Marsy’s Law for Hawaii Passes In State Senate and House Committees
Both the Hawaii State Senate Committee on Judiciary and Labor and the House Committee on Judiciary passed a version of Marsy’s Law for Hawaii last week; the bills are now awaiting hearing dates in the finance committees.
The legislators once again heard overwhelming support from victims and their family members, organizations standing up for victims’ rights, and individuals supporting protections for violent crime victims. Meg Garvin of the National Crime Victim Law Institute was present at both hearings to provide information on constitutional law and share insight into how other states have enacted a constitutional amendment without any negative impact on the court system.
“The criminal justice system functions best when those directly impacted — both victims and defendants — have their voices meaningfully integrated such that they can perceive the process as fair and transparent,” Garvin testified. “With regard to victims, research makes clear that when the system operates otherwise victims may endure harm beyond the original crime; harm which is referred to as ‘secondary victimization’ and which is recognized to have significant negative impacts on victims as well as on the proper functioning of justice system.”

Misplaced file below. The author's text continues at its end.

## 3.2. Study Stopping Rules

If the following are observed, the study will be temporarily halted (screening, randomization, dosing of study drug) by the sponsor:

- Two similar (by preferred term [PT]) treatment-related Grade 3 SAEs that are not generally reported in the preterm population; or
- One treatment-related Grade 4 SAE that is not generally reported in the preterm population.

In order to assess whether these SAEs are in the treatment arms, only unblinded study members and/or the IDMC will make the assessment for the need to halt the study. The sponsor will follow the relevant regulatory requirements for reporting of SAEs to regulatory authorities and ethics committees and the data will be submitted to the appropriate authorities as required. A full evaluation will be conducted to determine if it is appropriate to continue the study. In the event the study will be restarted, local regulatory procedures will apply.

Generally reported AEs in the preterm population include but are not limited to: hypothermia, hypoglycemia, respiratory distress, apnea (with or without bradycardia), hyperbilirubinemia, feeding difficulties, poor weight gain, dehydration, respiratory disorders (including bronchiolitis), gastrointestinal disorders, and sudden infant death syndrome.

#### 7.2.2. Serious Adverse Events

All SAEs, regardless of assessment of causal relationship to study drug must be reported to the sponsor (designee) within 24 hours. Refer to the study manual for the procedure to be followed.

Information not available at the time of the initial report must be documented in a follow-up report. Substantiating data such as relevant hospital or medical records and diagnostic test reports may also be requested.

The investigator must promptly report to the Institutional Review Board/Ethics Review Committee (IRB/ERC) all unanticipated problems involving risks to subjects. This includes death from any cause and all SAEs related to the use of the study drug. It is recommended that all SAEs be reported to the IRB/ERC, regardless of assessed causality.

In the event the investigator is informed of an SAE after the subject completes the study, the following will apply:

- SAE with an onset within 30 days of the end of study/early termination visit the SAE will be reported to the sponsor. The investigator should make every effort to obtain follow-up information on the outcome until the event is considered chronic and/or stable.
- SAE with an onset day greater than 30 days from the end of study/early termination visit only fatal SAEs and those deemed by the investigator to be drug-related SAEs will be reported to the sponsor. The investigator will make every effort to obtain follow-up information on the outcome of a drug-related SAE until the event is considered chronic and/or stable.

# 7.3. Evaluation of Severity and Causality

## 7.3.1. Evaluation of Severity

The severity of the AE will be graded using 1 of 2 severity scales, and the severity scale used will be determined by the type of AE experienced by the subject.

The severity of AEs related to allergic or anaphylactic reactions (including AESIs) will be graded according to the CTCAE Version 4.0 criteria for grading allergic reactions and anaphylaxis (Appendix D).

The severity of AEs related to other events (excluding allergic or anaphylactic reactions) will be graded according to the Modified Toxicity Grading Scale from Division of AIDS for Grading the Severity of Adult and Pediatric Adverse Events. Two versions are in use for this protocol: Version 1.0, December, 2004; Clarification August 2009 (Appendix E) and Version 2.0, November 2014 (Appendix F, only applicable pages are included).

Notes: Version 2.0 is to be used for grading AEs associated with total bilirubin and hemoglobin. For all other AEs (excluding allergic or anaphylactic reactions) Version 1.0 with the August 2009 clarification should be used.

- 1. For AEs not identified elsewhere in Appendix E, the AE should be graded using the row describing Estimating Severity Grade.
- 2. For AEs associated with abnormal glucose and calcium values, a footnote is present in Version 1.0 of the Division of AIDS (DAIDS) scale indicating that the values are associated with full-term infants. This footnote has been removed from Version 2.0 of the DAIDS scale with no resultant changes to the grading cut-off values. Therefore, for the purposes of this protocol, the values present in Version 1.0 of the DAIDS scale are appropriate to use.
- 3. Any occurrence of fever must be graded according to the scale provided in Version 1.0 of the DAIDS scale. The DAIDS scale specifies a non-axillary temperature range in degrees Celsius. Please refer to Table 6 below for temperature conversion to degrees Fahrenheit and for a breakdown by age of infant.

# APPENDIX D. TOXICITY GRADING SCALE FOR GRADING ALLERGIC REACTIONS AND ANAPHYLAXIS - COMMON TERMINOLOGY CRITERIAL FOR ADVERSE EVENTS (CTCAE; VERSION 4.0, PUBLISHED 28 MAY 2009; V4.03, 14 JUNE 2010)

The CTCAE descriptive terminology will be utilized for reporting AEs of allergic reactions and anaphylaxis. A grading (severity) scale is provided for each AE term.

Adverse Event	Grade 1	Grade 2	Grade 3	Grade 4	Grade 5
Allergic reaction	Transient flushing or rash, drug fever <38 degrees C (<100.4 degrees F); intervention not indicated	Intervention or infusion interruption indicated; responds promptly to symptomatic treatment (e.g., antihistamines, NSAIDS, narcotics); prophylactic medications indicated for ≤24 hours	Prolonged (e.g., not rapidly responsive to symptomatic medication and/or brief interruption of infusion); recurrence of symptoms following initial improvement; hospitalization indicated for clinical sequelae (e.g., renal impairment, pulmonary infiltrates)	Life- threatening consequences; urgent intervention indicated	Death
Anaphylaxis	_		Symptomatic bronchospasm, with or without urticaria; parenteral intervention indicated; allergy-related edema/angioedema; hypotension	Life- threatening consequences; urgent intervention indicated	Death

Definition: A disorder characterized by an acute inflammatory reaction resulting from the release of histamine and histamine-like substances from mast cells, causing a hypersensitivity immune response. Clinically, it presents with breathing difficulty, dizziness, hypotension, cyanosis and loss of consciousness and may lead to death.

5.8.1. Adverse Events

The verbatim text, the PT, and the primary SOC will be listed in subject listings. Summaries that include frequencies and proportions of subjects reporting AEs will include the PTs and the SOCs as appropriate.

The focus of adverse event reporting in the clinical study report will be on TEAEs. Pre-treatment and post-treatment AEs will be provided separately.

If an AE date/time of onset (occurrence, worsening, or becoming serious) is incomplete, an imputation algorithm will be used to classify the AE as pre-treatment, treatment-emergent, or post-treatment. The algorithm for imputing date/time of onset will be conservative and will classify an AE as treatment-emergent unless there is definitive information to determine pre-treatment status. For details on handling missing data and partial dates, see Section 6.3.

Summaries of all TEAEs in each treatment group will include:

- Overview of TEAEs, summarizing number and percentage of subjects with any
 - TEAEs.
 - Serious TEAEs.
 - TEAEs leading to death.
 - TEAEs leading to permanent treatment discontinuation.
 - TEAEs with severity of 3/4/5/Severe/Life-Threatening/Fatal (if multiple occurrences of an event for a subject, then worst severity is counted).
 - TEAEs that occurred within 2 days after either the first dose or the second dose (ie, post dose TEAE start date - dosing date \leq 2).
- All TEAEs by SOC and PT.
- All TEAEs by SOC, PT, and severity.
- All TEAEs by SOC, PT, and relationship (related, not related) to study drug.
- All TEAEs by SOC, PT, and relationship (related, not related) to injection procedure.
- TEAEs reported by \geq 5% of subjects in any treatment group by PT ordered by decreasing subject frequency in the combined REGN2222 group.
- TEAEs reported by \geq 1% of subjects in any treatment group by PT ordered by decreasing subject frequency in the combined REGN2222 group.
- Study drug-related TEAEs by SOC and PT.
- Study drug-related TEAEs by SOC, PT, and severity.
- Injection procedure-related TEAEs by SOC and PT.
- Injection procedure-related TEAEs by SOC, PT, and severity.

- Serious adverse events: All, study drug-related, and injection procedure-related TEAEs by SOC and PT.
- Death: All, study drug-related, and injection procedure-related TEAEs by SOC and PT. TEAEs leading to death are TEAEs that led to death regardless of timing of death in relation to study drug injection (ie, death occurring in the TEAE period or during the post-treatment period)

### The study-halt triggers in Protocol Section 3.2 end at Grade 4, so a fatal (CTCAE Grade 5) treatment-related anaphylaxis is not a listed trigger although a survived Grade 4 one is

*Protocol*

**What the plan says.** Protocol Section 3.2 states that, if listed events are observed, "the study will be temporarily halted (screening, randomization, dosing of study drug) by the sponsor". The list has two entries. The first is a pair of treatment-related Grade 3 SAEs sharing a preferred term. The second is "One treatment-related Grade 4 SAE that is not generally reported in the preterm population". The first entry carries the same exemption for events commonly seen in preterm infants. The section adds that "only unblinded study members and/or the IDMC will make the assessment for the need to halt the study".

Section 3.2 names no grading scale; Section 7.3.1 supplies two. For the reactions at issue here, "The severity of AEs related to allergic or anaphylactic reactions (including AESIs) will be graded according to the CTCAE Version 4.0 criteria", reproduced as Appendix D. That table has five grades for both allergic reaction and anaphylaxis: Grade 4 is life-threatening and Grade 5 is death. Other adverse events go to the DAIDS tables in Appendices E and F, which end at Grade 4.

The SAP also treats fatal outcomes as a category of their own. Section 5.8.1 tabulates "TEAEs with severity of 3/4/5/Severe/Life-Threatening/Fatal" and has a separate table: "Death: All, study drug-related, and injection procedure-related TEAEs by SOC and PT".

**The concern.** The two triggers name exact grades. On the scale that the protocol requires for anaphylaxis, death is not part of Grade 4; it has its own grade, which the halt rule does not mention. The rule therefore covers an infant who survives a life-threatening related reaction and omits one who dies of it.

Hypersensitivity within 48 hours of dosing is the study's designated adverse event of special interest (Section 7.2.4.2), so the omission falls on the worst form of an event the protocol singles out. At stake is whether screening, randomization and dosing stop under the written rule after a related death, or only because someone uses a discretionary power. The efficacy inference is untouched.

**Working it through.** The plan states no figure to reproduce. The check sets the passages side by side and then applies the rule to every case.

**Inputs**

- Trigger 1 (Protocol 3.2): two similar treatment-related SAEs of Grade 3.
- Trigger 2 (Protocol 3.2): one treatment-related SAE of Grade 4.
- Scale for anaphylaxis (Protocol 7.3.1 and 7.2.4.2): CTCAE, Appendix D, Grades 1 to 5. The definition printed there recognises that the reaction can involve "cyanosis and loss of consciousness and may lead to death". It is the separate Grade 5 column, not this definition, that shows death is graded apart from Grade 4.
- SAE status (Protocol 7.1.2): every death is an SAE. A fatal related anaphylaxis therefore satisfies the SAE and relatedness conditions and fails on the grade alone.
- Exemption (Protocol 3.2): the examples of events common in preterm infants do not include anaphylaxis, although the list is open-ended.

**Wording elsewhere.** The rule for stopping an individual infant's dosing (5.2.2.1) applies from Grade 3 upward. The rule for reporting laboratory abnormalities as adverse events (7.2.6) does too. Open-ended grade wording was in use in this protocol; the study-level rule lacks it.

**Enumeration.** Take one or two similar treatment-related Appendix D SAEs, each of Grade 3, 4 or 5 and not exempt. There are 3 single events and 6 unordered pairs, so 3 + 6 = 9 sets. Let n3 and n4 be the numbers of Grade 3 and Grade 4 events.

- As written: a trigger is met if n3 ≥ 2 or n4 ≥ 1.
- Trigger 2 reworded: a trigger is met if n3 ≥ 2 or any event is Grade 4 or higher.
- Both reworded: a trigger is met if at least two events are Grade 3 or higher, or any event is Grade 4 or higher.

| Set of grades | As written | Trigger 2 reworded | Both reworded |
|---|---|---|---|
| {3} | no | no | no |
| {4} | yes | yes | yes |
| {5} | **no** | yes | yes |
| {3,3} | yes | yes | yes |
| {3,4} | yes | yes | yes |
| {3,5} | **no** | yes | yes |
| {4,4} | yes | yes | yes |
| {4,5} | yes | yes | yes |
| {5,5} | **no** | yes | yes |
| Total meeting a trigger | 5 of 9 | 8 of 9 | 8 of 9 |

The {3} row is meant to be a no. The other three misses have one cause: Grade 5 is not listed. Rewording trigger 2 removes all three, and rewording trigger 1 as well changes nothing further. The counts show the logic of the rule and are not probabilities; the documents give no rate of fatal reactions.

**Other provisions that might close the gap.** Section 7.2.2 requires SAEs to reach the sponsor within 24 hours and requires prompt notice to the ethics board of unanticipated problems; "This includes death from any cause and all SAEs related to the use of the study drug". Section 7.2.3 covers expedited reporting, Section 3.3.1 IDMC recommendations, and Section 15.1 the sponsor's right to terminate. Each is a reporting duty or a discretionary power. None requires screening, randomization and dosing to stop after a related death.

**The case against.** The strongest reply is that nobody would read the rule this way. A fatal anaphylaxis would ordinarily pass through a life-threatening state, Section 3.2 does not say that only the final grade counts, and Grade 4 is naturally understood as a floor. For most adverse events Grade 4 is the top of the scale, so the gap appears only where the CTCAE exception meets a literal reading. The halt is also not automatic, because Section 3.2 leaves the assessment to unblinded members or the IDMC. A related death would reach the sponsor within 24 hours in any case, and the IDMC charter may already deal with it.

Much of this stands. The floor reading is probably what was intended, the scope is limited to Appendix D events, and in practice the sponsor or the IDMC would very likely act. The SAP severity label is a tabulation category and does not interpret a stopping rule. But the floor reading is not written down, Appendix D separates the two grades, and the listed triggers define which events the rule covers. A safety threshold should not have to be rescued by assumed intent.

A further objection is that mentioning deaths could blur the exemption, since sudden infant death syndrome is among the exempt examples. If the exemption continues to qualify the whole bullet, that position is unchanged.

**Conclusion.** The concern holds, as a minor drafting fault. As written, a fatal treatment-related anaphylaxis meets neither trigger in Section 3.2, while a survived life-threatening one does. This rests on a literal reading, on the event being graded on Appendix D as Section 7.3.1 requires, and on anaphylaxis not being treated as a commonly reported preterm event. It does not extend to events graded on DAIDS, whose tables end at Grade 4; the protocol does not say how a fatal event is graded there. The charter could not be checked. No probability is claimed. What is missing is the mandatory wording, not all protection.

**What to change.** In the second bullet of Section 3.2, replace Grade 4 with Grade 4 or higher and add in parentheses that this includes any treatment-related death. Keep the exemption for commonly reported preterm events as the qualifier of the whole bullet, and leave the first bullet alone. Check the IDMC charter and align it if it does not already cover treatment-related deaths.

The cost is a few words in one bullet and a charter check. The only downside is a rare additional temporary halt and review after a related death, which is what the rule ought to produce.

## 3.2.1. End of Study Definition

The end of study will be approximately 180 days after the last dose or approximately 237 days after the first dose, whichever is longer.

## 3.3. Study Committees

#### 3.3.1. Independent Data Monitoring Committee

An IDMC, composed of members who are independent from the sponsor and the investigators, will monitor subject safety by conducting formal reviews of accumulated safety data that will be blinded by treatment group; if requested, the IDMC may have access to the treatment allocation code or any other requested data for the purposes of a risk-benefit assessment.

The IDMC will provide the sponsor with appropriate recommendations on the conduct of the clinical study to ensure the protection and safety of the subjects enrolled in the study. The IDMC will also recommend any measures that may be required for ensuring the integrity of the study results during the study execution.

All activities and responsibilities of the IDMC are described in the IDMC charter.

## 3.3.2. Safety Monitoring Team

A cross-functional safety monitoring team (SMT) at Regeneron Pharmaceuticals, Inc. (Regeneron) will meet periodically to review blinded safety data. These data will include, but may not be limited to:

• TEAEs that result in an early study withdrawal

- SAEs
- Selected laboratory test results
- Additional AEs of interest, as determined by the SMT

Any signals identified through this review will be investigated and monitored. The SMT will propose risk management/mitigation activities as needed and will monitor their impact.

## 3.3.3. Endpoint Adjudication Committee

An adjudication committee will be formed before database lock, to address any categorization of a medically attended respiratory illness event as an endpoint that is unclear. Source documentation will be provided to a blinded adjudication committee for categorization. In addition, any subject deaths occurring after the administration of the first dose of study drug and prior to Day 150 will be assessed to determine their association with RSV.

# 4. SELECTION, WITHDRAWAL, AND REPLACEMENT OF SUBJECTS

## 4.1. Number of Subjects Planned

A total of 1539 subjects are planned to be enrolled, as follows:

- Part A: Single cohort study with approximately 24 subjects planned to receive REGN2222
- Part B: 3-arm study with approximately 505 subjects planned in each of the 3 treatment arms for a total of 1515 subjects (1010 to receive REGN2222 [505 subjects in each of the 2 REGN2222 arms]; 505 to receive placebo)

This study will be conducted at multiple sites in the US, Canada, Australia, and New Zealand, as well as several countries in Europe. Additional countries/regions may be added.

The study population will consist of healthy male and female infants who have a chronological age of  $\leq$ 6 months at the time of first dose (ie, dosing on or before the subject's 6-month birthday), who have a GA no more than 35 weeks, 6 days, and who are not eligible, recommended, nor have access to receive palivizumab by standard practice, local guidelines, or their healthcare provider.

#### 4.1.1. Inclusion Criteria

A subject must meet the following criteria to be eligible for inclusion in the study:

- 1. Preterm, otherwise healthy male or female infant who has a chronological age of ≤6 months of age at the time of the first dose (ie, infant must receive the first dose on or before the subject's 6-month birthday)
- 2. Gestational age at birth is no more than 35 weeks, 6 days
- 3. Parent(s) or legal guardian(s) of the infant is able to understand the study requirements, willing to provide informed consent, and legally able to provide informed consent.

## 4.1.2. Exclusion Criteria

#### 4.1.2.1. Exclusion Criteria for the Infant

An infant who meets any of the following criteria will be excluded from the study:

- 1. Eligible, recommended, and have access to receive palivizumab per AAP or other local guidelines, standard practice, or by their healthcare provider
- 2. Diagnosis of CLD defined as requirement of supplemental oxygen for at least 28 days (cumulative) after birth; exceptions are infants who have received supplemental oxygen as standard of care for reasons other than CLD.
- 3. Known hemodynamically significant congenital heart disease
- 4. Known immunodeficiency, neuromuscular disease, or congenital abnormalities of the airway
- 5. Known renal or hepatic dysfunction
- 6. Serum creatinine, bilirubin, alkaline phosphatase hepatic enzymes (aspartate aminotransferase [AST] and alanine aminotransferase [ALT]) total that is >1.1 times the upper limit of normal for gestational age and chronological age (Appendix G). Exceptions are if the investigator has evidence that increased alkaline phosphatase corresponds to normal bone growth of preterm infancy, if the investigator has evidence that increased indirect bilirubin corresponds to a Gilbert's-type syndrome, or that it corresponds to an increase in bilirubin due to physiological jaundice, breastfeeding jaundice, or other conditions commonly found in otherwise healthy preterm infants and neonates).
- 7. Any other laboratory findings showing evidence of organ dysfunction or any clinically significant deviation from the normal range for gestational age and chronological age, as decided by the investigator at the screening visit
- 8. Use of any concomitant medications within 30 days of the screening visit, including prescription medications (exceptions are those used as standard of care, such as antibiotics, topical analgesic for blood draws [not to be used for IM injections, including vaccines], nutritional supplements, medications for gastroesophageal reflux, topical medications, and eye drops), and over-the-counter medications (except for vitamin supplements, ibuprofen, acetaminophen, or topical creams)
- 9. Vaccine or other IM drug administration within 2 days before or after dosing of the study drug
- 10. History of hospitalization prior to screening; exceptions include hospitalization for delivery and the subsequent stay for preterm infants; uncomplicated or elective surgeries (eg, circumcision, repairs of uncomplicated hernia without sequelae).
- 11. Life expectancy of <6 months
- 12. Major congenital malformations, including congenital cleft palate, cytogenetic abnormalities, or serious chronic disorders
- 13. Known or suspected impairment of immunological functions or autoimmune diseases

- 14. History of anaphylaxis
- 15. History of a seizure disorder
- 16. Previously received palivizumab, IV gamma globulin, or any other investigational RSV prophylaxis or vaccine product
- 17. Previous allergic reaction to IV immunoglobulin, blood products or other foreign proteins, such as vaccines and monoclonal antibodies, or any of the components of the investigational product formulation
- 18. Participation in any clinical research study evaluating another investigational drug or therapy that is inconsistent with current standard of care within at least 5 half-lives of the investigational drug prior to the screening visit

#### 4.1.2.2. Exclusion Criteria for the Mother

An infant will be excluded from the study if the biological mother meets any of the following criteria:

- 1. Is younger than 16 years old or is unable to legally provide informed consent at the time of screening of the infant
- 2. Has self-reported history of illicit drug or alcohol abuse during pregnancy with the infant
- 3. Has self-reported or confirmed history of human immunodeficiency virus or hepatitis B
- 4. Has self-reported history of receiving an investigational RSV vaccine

Other testifiers supporting a better balance between the rights of crime victims and the rights of offenders included Nicholas Iwamoto, who was stabbed in the head six times atop Koko Head on Super Bowl Sunday in 2009.
“The deference shown to my assailant and other violent criminals is absolutely despicable. It seems that the constitutional rights of violent felons are more important than public safety,” testified Iwamoto, who had broke his neck, fractured his skill and had his lungs destroyed when he was dumped off the cliff. “Marsy’s Law is the best chance to give victims justice and compassion in a seemingly hopeless situation. It will give us a voice in the courts. It will keep us in the loop. All we ask for is the same rights afforded to violent offenders who have done such deplorable things to us and our families.”
Kimberlyn Scott, the mother of a pregnant woman who went missing on Maui two years ago, shared with the committee on how her daughter Charli was stabbed repeatedly and whose body was dismembered. She said she has been seen as a “pest” as she had tried to gain access to knowledge that should have been afforded her in the victims’ statute.
“If Marsy’s Law was encoded in our Constitution, we would have been notified of all the hearings in a timely manner and afforded time to prepare to be near the person we believe murdered my child,” Scott testified. “This was not our experience. We have been given as little as 40 minutes notice and at times, none at all.”
The victims testifying said they appreciated their voices being heard as the legislators passed the bills seeking a constitutional amendment out of their respective committees. With a lot of excited energy around Marsy’s Law for Hawaii, we gained a lot of support in print, television and social media. We are looking forward to utilizing this momentum to make Marsy’s Law for Hawaii part of our state Constitution.